Changes in biosynthesis and degradation of juvenile hormone during breeding by burying beetles: a reproductive or social role?


Burying beetles, Nicrophorus orbicollis, depend on the location of an unpredictable resource, a small vertebrate carcass, for reproduction. When they discover a carcass, they undergo a correlated rapid rise in titers of juvenile hormone (JH) in the hemolymph and ovarian development. This study investigates the regulation of the changes in JH during breeding in both male and female burying beetles and the role of JH in ovarian development. JH biosynthesis by the corpora allata (CA), measured in vitro, increased in females within an hour of their discovery of a carcass and increased later in males. After returning to low rates as oviposition began, JH biosynthesis rose again 3 days later in females but not in males. Neither the ovaries nor testes synthesized JH. There was a concomitant fall in JH esterase activity within 12 h of discovery of the carcass in both males and females. Although the rise in JH titers and biosynthesis and the fall in JH esterase is correlated with ovarian development, application of methoprene or JH III in the absence of a carcass did not result in vitellogenin uptake by the oocytes. Therefore, we conclude that, in spite of the rapid rise in JH before oviposition, it is not sufficient to regulate vitellogenin synthesis and/or its uptake by the ovaries. We suggest that its role has been preempted to organize social behavior and coordinate parental behavior between mates. (C) 2001 Elsevier Science Ltd. All rights reserved.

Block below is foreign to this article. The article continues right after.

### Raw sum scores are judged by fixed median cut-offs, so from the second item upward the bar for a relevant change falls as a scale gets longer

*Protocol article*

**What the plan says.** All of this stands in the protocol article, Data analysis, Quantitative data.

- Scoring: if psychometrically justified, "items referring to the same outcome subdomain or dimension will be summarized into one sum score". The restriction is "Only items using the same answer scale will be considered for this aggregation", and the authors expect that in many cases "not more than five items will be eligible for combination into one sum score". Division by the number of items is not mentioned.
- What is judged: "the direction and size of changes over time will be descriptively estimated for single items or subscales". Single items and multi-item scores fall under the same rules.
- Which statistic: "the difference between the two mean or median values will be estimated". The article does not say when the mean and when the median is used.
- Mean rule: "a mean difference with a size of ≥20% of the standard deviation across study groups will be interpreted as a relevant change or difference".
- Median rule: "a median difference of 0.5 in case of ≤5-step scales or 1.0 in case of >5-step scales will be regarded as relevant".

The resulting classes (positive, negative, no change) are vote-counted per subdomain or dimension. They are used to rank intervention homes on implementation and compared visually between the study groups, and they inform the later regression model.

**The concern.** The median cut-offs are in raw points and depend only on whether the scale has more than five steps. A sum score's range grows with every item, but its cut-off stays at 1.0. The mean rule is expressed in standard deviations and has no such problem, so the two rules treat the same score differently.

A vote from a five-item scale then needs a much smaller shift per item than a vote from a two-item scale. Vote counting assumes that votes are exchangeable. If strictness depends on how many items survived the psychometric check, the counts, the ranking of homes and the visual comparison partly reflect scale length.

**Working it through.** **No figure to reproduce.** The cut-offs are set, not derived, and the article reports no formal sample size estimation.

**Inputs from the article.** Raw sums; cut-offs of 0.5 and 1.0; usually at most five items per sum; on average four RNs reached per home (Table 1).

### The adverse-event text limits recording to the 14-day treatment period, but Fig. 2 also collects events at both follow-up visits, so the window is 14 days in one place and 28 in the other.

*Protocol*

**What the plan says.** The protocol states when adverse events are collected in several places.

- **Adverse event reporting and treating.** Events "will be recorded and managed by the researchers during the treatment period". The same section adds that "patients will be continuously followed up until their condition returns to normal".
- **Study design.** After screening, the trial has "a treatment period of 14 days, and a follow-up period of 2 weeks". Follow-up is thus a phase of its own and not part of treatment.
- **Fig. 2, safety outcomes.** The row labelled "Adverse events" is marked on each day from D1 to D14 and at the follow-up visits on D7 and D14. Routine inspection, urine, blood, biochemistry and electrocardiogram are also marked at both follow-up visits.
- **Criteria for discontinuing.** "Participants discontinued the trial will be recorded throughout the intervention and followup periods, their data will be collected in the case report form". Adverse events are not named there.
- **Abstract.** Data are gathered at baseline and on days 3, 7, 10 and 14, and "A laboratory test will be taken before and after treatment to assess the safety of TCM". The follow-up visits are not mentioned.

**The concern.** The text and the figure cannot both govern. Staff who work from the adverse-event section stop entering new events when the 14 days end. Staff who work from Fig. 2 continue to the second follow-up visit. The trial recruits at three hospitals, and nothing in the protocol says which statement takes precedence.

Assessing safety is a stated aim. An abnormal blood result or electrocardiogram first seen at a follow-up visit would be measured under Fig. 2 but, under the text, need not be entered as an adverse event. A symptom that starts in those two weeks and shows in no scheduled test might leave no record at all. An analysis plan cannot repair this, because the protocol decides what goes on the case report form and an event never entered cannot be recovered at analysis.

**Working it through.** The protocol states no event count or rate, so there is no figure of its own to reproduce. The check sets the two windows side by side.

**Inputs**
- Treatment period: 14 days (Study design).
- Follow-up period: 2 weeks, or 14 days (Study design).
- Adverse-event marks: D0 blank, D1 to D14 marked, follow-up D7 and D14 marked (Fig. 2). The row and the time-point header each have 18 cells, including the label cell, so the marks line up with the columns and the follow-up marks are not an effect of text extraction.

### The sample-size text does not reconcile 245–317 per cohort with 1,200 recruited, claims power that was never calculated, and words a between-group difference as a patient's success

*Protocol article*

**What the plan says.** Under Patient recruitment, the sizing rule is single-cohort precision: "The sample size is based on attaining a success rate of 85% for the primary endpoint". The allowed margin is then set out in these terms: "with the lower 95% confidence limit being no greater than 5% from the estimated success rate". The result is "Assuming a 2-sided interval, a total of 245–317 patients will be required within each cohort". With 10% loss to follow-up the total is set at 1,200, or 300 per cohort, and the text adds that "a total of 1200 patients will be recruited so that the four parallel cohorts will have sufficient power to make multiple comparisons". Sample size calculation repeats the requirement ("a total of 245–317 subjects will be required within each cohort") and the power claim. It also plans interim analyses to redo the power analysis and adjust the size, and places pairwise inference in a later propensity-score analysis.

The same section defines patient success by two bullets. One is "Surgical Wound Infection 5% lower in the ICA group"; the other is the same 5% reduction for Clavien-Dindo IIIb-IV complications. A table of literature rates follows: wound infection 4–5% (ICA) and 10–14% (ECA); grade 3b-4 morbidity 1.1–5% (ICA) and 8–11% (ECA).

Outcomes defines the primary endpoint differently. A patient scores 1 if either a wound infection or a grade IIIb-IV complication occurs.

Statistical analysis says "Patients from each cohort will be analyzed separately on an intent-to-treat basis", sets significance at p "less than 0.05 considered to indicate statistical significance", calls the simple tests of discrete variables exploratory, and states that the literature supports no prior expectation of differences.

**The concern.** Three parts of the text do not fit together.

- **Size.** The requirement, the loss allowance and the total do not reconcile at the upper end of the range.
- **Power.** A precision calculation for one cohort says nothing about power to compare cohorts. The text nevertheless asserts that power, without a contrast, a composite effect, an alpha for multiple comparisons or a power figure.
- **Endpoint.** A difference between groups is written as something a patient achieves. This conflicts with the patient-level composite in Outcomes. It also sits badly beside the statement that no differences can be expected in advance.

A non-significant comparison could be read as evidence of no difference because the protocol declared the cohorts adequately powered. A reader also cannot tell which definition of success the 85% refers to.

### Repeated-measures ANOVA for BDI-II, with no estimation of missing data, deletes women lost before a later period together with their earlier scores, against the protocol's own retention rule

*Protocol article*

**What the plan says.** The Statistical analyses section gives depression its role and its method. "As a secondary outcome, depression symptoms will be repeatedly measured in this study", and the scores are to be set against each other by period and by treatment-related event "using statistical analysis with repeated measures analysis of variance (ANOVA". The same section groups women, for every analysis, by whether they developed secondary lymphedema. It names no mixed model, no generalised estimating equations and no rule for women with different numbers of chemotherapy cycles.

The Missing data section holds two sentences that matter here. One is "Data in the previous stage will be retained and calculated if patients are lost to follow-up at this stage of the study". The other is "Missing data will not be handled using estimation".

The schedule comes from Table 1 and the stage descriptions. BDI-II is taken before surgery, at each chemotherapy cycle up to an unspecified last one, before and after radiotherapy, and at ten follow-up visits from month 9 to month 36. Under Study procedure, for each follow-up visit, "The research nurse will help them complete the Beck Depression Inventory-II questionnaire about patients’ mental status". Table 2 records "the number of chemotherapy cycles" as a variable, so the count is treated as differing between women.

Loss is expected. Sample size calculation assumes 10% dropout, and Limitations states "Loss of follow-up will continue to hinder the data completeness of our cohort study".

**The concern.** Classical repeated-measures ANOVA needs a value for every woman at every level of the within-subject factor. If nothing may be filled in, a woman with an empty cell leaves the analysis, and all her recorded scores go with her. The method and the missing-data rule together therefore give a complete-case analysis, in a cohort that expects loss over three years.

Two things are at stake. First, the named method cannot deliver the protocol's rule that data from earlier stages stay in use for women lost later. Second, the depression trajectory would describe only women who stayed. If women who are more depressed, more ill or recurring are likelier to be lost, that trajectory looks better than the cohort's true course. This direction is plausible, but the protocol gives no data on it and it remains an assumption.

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Journal of insect physiology



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© 2001 Elsevier Science Ltd.